As for the aliens? They’re there. Listening and waiting until their time comes again. Only time will tell what pop culture has in mind once the reign of the zombies ends.

RANGER MARTIN AND THE ZOMBIE APOCALYPSE, now on sale.

What other movies have an alien theme associated with the zombie genre? What do you think of The Night of the Living Dead?

Posted in Women Who Wow Wednesday

Selene

What better way to kick off today’s Women Who Wow Wednesday post than with a kick ass, female Death Dealer.

Underworld's Selene
Underworld’s Selene

I like vampires. Well, I like vampire movies, not vampires per se. Otherwise that would make me weird. Then again, I do love zombies, so that makes me weird enough. But I like a good vampire movie. And I love werewolf movies too. Just not as much as zombie movies. So when Underworld came out a few years ago, I showered, shaved, and ran to the theater hoping to catch it opening night. How can a fan of both vampires and werewolves miss this gem?

That’s when I saw her for the first time. She stood perched on a building ledge, high above the torrential downpour, analyzing the street below. Looking. Wanting. Waiting. She leapt. Gliding a hundred feet to the bottom, she landed to a bounce. She struts her way through the crowd, hunting.

Played by the gorgeous Kate Beckinsale, Selene’s mission is to destroy Lycans, a species of werewolf that, unlike ordinary werewolves, can control their transformation. Selene is a vampire and can endure daylight. Old school vampires like the ones in Anne Rice’s Interview with the Vampire, burn in the daylight. Other vampires, dare I say it—sparkle. Shivers. Selene doesn’t have to worry about spontaneously combusting, leaving behind nothing except a big pile of ash. She has immunity to UV light. She can blend in like one of us. However, I’m not sure just how much she can blend in with all that leather she wears and her attractive features. It would be like a lion blending in with a flock of lambs.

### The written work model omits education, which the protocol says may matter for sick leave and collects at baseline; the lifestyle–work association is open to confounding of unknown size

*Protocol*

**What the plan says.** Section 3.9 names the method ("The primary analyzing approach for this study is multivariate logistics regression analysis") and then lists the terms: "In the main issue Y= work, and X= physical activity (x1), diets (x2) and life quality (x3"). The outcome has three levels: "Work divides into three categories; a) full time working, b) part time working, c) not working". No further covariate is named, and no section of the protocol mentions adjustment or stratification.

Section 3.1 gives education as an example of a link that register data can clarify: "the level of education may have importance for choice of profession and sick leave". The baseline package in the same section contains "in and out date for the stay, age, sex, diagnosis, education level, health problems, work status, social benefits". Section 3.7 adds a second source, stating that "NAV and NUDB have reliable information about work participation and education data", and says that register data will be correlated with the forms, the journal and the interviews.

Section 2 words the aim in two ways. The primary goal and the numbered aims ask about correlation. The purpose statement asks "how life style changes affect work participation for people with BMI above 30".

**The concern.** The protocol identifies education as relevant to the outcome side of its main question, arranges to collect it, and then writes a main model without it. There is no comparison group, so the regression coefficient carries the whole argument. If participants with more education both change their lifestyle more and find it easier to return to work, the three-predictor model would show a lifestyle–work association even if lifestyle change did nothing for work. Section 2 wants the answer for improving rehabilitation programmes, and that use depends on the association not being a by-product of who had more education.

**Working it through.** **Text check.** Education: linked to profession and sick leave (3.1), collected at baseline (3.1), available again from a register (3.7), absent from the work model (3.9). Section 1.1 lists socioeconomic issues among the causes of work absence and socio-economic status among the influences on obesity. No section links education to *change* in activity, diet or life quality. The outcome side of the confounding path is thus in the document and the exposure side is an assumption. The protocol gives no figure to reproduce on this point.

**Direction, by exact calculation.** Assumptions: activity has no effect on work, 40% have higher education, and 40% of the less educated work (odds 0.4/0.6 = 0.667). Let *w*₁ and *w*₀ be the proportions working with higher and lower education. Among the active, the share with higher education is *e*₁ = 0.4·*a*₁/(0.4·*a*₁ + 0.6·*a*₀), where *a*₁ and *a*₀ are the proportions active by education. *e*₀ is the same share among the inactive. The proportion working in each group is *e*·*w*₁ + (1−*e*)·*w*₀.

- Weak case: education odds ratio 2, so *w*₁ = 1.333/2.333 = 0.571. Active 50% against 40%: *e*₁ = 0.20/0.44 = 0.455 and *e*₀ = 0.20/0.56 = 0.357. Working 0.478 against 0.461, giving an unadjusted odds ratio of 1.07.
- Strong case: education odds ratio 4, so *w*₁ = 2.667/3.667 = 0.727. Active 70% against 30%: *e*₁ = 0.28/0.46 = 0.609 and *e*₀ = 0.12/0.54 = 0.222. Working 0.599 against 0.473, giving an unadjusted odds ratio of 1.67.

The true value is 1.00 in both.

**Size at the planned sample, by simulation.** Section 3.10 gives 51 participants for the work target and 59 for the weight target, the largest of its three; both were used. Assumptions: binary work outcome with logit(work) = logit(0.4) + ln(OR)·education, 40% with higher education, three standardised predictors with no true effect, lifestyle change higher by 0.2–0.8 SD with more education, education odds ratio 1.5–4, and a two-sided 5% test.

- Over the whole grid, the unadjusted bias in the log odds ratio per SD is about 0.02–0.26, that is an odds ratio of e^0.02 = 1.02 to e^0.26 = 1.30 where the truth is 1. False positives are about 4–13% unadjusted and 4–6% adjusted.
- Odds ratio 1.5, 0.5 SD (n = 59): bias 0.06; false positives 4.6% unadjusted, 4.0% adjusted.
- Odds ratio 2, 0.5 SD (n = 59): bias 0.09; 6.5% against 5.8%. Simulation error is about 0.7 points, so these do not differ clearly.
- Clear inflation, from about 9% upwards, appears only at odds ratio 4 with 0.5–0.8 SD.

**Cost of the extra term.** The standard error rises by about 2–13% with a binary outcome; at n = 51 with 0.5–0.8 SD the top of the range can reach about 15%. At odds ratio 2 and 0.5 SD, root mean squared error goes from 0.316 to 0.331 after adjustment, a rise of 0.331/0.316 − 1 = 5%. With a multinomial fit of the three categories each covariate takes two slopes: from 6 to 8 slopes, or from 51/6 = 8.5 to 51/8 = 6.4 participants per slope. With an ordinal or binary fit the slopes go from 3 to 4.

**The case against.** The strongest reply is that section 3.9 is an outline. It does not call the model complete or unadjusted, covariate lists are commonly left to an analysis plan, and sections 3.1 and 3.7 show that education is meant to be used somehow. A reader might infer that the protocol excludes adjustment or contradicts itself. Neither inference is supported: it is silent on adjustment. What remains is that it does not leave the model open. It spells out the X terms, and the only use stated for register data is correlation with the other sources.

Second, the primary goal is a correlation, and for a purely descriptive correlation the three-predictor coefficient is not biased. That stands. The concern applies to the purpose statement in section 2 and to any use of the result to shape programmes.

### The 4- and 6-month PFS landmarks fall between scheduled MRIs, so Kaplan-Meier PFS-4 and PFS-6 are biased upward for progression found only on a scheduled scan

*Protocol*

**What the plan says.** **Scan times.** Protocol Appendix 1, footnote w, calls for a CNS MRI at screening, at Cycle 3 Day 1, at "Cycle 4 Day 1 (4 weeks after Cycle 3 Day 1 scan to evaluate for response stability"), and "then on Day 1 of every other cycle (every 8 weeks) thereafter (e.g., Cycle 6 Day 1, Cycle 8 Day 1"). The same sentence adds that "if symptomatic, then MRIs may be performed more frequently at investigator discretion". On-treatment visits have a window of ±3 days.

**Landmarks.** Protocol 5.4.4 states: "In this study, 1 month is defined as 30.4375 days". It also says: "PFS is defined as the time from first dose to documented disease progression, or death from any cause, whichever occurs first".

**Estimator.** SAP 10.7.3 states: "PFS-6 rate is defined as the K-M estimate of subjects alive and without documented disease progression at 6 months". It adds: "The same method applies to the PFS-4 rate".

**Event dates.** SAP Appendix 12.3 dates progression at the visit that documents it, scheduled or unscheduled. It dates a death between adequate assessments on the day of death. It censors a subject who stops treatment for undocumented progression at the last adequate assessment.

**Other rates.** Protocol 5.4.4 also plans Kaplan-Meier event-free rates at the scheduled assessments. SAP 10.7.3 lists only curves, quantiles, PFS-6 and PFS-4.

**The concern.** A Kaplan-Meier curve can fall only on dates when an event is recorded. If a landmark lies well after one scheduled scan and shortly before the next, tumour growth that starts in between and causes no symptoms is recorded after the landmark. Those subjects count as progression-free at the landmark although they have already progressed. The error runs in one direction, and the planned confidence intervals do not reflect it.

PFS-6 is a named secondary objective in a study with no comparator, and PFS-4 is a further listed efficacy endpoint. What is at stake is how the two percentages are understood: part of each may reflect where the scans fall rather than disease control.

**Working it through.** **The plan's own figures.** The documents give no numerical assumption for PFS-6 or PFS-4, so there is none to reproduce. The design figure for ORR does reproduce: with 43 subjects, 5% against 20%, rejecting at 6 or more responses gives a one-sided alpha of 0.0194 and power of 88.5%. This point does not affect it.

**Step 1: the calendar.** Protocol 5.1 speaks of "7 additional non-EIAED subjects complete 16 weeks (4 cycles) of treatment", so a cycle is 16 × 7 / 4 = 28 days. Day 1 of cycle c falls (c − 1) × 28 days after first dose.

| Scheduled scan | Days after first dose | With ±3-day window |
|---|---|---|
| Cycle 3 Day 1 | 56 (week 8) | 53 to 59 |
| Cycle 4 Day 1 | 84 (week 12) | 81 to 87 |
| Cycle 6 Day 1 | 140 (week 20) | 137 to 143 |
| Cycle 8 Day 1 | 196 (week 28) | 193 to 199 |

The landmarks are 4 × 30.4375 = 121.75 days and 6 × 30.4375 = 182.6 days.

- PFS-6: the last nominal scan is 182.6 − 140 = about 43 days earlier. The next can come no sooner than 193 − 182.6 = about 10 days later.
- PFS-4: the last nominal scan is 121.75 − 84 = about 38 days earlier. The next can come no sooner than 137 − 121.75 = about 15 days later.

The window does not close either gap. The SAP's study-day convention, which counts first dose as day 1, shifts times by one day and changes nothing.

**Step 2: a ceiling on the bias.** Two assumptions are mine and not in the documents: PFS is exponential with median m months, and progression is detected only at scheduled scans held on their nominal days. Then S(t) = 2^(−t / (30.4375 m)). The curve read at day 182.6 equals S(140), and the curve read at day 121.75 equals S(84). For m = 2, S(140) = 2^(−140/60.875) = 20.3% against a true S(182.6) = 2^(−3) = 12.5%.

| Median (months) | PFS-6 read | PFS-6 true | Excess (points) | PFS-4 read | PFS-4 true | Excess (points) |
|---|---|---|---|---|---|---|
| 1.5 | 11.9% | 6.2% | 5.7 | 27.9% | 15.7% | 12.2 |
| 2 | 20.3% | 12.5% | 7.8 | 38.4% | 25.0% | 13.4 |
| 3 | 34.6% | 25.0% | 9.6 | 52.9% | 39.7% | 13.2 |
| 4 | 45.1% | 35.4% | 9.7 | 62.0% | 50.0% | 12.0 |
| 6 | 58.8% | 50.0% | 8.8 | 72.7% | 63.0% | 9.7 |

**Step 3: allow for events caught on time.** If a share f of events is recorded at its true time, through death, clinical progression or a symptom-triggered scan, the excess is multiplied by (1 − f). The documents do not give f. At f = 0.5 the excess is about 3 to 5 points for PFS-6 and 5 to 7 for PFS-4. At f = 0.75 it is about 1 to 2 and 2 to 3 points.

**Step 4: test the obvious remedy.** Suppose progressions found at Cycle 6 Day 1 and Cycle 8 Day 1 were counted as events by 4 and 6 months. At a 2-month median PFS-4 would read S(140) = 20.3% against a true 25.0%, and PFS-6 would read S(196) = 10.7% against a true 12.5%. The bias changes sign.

Selene is also proficient in all manner of weaponry and possesses other abilities such as speed, strength and endurance. In one instance, a group of police officers had her cornered in a hallway with no escape, wearing their full compliment of armor. No problem. Equipped with only a scalpel, she blasted past the officers spilling their blood and leaving their corpses to rot. In another instance, she plows her hand right through a Lycan as if it were some sort of fruit.

In all this, what makes Selene special, though, is her gentle side. It’s the side only Michael, a human, sees.

The Beautiful Selene
The Beautiful Selene

As terrifying and vicious as she can be, Selene’s love for Michael makes her vulnerable to getting hurt. She trusts him. She gives of herself fully to him in order to allow their love to grow.

It’s that beautiful, delicate balance between good and evil, light and darkness, love and hate that makes Selene addictive. She represents the unattainable, defending her species at all cost.

Have you seen Underworld? Did you like it? What did you find the most interesting aspect of the film?